Getting the right tool kit

Getting the right tool kit

Emma Jouhin, the sales manager at Callcredit Information Group, on using the right tools to help reunite outstanding assets

Asset reunification forms a large part of the work which legal firms engage in. With The Financial Times estimating “very conservatively” that total assets outstanding in the UK are worth over £15 billion, a substantial amount of this is in the legal sector from unclaimed estates.

Currently there are believed to be over 14,000 unclaimed estates on the government register. While there is currently no legislation dictating how firms respond to these outstanding assets, there is certainly a moral point for firms doing as much as possible to make sure individuals are reunited with the assets that they are entitled to. It is regarded as best practice to keep the value of outstanding assets to a minimum, and with the process sometimes becoming quite time-consuming and lengthy, firms need to have the right tools in place in order to reduce this and deploy resource more effectively.

As the world of technology evolves, legal firms are becoming increasingly comfortable with using a range of different solutions for their business requirements, such as case management systems, online identity verification systems and tracing tools.

Manual processes are steadily being replaced and the time and cost saving benefits are allowing firms to engage their staff in other, more cost-effective roles. When it comes to tracing, it is important for firms to improve their processes as much as possible so that reuniting assets becomes a far less time-consuming process. It is estimated by the Legal Ombudsman that delays during the wills and probate process is a cause of up to 12% of complaints made to legal firms.

Using innovative and modern tracing tools can aid in reducing the time it takes to find an owner or beneficiary, reducing the volume of complaints and enhancing the reputation of the firm in handling these cases.

It is key, when looking for a reliable tracing tool, to ensure that the technology you are using is the best on offer in order to get good match rates in a timely fashion.

Far too much time can be wasted by using tools which are not utilising all the data or search capabilities now currently available to help with tracing. Flexible searching has been a key development in this area, which legal firms will find invaluable in saving time doing duplicated searches, when the details to hand may have slight errors. This not only allows you to find matches, but also similar matches, removing the need to keep re-entering information into a tracing tool and therefore taking less time to find an individual.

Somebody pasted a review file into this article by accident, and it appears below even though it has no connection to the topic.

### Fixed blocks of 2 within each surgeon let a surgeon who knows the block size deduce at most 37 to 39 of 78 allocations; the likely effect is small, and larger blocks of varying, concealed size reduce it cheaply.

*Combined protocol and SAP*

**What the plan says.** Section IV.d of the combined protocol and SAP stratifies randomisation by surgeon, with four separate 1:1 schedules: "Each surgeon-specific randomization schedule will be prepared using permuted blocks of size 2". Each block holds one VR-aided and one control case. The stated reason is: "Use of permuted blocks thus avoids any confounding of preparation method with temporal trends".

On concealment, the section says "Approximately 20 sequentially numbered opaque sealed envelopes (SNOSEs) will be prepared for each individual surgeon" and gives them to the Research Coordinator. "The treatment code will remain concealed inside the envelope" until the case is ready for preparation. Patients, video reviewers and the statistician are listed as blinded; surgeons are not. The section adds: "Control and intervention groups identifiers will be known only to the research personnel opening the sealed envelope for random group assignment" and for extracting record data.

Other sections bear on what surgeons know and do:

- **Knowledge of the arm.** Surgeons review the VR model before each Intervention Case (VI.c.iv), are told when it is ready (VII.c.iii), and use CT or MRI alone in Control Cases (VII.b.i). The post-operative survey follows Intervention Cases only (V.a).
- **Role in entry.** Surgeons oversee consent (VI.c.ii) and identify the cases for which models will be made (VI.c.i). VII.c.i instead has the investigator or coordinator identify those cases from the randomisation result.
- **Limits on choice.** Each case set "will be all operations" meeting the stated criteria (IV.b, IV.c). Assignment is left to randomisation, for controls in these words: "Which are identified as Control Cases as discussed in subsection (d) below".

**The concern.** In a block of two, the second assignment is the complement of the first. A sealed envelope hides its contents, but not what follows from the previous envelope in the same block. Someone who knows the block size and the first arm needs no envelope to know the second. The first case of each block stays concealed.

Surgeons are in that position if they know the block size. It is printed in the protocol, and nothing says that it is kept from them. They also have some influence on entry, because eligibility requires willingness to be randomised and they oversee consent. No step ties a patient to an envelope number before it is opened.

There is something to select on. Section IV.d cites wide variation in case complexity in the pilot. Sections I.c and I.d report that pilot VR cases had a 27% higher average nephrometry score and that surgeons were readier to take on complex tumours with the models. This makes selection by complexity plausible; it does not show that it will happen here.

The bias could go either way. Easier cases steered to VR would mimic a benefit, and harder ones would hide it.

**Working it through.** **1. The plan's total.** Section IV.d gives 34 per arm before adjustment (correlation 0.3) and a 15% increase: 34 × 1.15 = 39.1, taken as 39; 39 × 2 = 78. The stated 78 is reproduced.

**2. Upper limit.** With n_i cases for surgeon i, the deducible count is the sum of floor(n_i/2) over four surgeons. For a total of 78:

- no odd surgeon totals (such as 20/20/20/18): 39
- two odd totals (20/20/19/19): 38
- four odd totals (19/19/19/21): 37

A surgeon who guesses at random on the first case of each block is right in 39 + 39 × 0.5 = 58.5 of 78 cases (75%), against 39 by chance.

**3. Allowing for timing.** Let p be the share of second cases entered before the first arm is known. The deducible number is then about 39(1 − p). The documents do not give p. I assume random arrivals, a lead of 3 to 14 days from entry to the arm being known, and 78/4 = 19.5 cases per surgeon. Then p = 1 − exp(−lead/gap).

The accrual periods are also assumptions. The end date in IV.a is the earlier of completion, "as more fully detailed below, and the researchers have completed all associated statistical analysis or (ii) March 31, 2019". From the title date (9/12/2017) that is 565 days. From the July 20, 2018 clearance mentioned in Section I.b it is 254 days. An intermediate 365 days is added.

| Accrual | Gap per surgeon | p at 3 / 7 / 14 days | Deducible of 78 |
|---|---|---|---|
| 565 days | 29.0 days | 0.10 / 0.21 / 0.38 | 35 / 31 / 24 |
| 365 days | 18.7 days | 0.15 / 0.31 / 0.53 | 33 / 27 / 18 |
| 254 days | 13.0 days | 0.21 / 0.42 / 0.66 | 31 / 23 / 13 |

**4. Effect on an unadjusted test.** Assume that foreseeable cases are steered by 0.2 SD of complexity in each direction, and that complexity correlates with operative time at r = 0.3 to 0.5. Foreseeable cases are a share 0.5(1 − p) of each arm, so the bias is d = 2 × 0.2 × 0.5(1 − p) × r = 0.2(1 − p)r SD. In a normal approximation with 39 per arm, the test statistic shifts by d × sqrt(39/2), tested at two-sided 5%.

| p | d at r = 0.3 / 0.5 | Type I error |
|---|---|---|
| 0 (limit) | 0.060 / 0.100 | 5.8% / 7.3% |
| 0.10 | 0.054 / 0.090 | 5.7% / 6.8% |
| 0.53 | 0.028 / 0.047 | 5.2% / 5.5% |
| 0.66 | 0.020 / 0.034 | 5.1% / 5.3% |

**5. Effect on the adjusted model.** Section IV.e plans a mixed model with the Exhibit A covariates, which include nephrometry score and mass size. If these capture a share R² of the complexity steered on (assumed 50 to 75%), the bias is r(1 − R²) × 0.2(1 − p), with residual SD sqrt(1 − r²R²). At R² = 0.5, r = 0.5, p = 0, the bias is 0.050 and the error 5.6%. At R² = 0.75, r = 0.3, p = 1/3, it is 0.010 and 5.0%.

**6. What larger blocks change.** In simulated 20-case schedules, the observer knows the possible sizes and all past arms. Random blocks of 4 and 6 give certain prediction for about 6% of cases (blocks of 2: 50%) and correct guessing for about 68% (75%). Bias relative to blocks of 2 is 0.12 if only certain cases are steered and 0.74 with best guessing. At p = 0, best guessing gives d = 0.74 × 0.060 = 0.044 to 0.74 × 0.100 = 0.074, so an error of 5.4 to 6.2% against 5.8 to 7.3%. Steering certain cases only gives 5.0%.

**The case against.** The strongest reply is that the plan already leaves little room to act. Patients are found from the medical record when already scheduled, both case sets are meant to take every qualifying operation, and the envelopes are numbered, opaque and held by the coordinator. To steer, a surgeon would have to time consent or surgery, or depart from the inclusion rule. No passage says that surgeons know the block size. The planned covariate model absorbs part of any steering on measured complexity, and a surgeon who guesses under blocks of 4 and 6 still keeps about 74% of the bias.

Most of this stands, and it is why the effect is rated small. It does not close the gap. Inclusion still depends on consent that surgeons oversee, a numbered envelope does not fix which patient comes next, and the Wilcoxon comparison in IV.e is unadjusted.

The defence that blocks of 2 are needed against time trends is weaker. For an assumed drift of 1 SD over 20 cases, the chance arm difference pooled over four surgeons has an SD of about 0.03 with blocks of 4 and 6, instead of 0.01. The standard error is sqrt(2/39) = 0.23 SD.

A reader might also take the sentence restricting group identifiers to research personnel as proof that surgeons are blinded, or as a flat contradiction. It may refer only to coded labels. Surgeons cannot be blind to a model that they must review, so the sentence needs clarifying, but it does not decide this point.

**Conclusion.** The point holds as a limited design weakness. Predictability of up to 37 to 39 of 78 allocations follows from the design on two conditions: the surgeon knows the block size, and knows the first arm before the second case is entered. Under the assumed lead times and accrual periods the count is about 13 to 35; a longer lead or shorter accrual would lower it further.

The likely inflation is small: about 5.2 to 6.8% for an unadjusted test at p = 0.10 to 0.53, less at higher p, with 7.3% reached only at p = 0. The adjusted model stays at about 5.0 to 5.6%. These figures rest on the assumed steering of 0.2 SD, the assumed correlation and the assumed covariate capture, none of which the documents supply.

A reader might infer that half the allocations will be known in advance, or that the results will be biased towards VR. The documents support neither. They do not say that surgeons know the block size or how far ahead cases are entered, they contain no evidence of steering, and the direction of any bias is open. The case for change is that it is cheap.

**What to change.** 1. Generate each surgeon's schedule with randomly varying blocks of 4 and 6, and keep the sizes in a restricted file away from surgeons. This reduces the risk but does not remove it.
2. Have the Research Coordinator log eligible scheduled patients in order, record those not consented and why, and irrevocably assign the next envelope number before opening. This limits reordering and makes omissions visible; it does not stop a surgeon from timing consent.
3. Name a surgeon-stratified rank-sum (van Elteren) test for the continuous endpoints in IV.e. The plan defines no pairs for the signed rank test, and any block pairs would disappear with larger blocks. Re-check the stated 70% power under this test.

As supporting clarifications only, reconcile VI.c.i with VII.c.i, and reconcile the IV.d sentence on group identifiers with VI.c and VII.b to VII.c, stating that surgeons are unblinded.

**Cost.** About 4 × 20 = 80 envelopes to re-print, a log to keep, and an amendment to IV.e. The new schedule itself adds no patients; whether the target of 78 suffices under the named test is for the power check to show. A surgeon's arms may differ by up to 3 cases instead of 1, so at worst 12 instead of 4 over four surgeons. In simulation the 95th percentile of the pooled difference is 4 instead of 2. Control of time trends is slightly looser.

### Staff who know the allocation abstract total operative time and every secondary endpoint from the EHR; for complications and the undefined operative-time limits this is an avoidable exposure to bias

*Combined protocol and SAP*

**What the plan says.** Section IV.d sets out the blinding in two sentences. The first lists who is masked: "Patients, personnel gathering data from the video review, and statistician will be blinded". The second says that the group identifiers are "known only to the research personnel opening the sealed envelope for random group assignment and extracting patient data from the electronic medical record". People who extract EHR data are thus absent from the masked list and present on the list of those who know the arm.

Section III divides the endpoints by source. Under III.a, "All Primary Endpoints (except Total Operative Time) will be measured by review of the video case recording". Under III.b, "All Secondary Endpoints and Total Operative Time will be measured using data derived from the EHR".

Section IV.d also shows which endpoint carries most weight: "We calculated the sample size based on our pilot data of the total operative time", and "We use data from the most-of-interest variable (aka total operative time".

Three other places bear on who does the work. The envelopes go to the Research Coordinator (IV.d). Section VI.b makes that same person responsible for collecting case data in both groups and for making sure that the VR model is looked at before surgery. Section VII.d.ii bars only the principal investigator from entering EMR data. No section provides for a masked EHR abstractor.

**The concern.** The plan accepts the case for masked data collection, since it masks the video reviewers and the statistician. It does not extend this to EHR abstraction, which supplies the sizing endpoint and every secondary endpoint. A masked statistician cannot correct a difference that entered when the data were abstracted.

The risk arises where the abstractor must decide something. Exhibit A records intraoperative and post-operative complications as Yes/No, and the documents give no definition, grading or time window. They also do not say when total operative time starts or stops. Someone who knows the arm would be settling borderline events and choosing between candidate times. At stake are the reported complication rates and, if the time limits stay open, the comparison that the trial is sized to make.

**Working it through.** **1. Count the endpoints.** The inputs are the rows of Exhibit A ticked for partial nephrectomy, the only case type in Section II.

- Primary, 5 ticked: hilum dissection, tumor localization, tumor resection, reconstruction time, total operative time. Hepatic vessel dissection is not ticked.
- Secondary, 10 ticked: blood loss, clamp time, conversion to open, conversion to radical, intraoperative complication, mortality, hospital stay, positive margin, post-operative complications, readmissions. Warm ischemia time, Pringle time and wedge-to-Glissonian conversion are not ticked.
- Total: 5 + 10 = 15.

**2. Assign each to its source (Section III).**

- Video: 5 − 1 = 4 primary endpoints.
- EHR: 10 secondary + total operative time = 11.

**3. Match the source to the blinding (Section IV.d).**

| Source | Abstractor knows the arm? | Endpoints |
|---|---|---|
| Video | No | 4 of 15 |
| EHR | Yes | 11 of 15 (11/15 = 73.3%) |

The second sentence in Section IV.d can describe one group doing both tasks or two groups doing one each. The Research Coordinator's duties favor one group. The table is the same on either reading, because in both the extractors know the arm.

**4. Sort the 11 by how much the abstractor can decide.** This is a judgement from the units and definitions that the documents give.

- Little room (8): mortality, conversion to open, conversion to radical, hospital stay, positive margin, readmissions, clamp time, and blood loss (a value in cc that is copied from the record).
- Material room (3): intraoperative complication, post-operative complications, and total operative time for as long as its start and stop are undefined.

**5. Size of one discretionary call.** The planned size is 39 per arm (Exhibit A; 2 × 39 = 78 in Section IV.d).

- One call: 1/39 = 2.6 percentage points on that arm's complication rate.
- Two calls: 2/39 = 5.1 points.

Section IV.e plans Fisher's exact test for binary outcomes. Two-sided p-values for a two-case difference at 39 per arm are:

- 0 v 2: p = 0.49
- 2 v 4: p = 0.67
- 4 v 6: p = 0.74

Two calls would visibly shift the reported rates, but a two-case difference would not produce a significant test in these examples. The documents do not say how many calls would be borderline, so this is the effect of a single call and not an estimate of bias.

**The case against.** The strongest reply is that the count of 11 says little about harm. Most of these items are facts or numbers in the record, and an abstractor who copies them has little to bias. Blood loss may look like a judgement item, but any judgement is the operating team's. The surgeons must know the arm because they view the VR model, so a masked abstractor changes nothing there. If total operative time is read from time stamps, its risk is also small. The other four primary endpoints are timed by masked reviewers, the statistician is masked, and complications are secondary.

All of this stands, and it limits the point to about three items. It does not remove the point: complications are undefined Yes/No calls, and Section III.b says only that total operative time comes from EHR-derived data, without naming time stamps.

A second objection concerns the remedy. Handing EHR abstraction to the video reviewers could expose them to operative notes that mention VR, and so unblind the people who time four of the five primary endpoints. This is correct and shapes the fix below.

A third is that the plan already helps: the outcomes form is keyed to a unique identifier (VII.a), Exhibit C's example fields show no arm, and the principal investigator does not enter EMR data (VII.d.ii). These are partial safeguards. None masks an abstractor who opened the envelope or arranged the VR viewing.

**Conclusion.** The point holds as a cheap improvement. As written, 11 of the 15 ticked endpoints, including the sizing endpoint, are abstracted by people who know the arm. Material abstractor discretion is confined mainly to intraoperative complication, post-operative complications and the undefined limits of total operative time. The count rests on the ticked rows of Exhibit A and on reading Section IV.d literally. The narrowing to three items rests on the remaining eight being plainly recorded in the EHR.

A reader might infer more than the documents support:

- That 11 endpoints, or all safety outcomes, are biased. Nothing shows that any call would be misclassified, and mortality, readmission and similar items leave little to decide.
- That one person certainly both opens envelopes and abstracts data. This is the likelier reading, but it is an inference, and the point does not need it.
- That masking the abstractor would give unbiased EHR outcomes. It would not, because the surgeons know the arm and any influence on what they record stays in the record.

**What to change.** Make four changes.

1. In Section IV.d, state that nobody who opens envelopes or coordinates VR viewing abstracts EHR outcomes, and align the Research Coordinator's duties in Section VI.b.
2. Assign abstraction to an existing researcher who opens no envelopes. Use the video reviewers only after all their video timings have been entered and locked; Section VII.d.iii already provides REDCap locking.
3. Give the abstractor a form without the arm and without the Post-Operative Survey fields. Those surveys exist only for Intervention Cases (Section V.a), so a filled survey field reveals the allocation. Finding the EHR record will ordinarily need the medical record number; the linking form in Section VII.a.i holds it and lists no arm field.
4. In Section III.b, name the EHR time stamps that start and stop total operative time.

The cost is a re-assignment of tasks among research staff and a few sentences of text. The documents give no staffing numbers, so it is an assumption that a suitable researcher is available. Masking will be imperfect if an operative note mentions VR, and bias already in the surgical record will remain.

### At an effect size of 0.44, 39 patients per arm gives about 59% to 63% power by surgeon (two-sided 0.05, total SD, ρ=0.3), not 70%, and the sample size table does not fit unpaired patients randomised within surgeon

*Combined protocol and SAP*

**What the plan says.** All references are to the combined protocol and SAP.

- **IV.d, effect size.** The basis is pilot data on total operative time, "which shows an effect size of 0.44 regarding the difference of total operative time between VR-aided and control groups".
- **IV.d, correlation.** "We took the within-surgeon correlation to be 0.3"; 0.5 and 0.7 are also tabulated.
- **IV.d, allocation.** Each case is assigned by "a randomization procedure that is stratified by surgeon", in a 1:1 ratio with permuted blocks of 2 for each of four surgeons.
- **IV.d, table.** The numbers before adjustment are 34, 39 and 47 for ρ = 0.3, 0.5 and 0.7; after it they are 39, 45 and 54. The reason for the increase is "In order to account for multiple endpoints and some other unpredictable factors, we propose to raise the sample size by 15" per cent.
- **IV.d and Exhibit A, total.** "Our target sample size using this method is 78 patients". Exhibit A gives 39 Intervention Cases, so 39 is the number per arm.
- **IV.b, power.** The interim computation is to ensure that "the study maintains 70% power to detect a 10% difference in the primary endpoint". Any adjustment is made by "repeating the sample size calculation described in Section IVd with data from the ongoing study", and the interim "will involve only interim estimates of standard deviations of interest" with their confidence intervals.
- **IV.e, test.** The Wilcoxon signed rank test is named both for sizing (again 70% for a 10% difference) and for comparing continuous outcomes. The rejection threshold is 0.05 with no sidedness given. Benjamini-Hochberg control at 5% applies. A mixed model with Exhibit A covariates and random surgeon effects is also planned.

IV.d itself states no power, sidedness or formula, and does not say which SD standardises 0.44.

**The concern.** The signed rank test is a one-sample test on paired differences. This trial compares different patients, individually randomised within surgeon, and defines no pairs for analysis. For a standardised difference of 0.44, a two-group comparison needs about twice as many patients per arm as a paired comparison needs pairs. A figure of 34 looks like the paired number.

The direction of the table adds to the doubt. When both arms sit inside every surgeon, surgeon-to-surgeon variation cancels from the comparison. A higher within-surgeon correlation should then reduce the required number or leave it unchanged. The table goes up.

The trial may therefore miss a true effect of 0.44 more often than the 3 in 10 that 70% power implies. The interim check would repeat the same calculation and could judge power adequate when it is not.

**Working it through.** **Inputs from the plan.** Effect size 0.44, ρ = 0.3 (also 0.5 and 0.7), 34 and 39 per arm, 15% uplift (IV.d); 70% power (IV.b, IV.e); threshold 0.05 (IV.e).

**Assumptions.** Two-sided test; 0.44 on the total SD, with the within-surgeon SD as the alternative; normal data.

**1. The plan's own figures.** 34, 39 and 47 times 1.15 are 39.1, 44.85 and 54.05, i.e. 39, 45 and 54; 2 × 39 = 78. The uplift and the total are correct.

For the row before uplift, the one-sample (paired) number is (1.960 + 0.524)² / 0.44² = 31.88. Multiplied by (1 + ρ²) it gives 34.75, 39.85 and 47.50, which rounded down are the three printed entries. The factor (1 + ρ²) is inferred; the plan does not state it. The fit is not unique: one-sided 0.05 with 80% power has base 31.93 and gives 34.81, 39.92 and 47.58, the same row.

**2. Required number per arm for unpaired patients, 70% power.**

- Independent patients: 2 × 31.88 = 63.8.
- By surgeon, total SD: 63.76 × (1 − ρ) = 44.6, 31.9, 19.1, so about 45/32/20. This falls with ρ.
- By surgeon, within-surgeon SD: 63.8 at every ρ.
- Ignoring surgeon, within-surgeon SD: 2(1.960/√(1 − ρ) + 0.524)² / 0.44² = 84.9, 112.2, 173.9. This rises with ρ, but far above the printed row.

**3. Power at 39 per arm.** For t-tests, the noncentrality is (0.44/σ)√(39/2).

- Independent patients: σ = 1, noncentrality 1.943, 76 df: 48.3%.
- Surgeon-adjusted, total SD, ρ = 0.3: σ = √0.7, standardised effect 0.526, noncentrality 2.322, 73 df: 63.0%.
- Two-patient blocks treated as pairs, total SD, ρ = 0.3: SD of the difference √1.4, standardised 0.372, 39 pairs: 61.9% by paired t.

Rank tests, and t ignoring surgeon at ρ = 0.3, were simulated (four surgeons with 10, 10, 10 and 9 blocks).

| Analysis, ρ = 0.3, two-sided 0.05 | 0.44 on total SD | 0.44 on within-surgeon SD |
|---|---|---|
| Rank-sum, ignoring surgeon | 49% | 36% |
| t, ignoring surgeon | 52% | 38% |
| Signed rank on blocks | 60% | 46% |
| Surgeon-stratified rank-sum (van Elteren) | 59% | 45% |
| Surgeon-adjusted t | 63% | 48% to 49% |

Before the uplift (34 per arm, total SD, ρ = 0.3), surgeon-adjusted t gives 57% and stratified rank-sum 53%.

In the world of wills and probate, it is highly likely that the information you have to hand may contain errors, and this may be lengthening the time it takes to find a beneficiary. This type of searching within a tracing tool will help to minimise this and reunite assets quicker.

While it is unknown as to whether legal firms, amongst others, will one day become regulated for the handling of outstanding assets, it is important for them to be doing as much as possible to keep the value and volumes of these to a minimum as much as possible, in order to ensure that they are seen as reliable to work with, and concerned in helping beneficiaries receive their due assets as quickly and effectively as possible.

Ensuring that they are using the most effective tools to help with the tracing process, will go a long way towards this.

Emma Jouhin, is the sales manager at Callcredit Information Group

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Mark Dugdale

Mark is the Editor of Yorkshire Legal. Mark welcomes articles, letters or feedback from readers and can be reached by emailing mark.dugdale@barkerbrooks.co.uk